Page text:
Ibiene Spotlight With Football Icon, Julius Aghahowa

Julius Aghahowa is a retired Nigerian footballer born in Benin City. He was known for his pace and his back-flips when he scored goals. Aghahowa became the first foreign national outside of the former Soviet Union who was among the best scorers in the Ukrainian Premier League (2000-01).

Meeting with Aghahowa, we saw that he wasn’t just a fun ex-footballer but industrious as well. Owning and actively running one of the biggest supermarkets along the Lekki corridor, Julius Aghahowa has not just done well for himself and made his country proud, he has given back to his community and encouraged upcoming footballers as well.

We took some time to get to know him closely.


Ibiene: How did your career as a footballer start?

Julius : (laughs) It was all about my humble beginnings. I used to get flogged all the time for playing football and with our family life being what it was, my mother had explained to me that she could not afford to constantly take me to the hospital for my football injuries but nothing stopped me. I was determined. The Police team saw me playing at the barracks one day and got interested in my game. This was the beginning of my growth. From the police team, I joined Bendel insurance in 1997, 2 years later, I was invited to join the National team. My first game was the Ghana/Nigeria match in 2000.

Ibiene: What challenges have you faced as a Nigerian footballer?

Julius: At the time I was playing, there wasn’t much available for footballers. Finance was a major problem and most of the team mates could not afford the football kits and very good boots. There were so many failed promises and absolutely no provisions. It was extremely frustrating but the love of the sport kept me going.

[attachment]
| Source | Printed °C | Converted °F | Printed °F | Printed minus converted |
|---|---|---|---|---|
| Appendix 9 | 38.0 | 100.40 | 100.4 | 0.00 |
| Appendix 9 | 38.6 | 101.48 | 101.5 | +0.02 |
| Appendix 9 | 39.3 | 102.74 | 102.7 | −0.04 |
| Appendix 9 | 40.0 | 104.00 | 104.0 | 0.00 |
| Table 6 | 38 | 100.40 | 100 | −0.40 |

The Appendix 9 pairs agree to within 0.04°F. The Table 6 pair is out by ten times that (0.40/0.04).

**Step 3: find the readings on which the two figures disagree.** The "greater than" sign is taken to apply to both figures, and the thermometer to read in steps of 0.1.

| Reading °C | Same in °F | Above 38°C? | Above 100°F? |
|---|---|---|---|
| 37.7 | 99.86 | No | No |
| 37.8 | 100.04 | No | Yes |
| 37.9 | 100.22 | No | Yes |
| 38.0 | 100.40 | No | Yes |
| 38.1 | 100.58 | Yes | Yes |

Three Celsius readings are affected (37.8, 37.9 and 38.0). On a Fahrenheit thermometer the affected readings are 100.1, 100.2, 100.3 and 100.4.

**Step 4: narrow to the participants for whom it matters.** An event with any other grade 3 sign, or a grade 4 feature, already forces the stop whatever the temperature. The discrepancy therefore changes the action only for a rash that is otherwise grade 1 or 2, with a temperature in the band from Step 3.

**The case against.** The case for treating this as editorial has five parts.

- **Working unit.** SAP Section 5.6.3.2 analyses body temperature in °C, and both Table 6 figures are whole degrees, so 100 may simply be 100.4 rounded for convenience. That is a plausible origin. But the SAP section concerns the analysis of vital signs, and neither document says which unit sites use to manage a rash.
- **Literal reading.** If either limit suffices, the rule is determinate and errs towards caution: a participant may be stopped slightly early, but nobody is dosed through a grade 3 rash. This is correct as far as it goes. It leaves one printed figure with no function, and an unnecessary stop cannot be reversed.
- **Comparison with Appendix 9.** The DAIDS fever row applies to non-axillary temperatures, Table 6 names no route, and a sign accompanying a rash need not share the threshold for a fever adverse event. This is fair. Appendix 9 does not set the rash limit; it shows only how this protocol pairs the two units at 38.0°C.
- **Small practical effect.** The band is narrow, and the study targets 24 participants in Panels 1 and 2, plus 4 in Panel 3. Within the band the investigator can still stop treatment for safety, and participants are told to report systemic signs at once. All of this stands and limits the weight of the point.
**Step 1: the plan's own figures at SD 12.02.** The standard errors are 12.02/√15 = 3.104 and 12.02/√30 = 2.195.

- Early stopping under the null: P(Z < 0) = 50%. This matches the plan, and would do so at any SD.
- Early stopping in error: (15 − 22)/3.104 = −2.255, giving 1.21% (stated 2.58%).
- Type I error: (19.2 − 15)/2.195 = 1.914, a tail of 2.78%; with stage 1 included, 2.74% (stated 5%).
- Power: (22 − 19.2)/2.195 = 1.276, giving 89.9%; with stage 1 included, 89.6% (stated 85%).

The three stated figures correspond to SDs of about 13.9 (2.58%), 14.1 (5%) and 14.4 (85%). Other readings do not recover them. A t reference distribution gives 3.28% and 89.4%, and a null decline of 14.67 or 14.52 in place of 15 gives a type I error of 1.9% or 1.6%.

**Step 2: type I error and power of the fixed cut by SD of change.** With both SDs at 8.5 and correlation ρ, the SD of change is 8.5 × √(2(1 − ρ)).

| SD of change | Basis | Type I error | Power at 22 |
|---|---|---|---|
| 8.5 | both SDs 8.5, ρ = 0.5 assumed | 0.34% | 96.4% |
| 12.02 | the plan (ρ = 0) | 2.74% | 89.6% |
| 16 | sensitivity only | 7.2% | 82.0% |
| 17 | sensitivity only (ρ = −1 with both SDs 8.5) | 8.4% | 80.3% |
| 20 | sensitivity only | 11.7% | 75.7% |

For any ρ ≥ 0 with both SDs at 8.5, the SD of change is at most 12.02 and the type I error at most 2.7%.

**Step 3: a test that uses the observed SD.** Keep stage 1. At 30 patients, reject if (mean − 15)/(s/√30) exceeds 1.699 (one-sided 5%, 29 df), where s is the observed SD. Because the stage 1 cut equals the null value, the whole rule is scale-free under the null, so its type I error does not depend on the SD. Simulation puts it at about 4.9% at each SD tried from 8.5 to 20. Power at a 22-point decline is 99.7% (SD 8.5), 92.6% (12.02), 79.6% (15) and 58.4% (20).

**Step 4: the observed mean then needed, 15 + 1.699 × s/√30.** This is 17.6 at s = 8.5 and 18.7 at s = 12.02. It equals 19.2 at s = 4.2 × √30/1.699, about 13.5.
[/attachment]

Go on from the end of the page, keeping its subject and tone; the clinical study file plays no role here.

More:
Ibiene: What was your most memorable moment?

Julius: The Nations Cup in 2000 against Senegal was very memorable for me. I had just joined the National  team and we were losing against Senegal as at the 84th minute, I was Subbed in, I scored 2 goals in less than 5 minutes and Nigeria made the Nations’ cup that year. Scoring in the 2002 World Cup against Sweden was very huge for me as you would recall, it turned out to be our only goal at that world cup.


Ibiene: Which player and coach today would you have liked to work with as a team mate?

Julius: Playing with the present National team would have been great because all of them are so good. Arsene Wenger is a coach that knows how to groom players, build a team, create stars and manage them well and that is a coach I would have liked to work with.

Ibiene: There has been a huge decline in the football industry since you hung your boots in 2011, why do you think that is? 

Julius: Years ago, there was a continuity with working with players. Everyone was like a family and there was loyalty and understanding. We spent a lot of time getting to know each other and understand each other’s strengths and weaknesses which helped build the team. As it is now, there’s hardly any time for that. There’s no loyalty because players have come to see how Nigeria has treated players in the past. We don’t play friendlies and we don’t carry the team along. This is wrong and that’s the reason for the decline.

Ibiene: What advise do you have for the current super eagles team in anticipation for the wold cup 2019 in Russia?

Julius: The players we have are professionals and aware of the power that comes with the National jersey. I just want them to put in that never-die spirit and use this as their opportunity to create a legacy for themselves and for Nigeria.


Ibiene: For upcoming footballers, what’s your advice for them?

Julius: For upcoming footballers, don’t be in a hurry to go abroad! Grow experience with local leagues and local teams. Join the national team and play homegrown leagues. Let’s shine a light on the abundance of talent we have here who are committed to being Nigerian.

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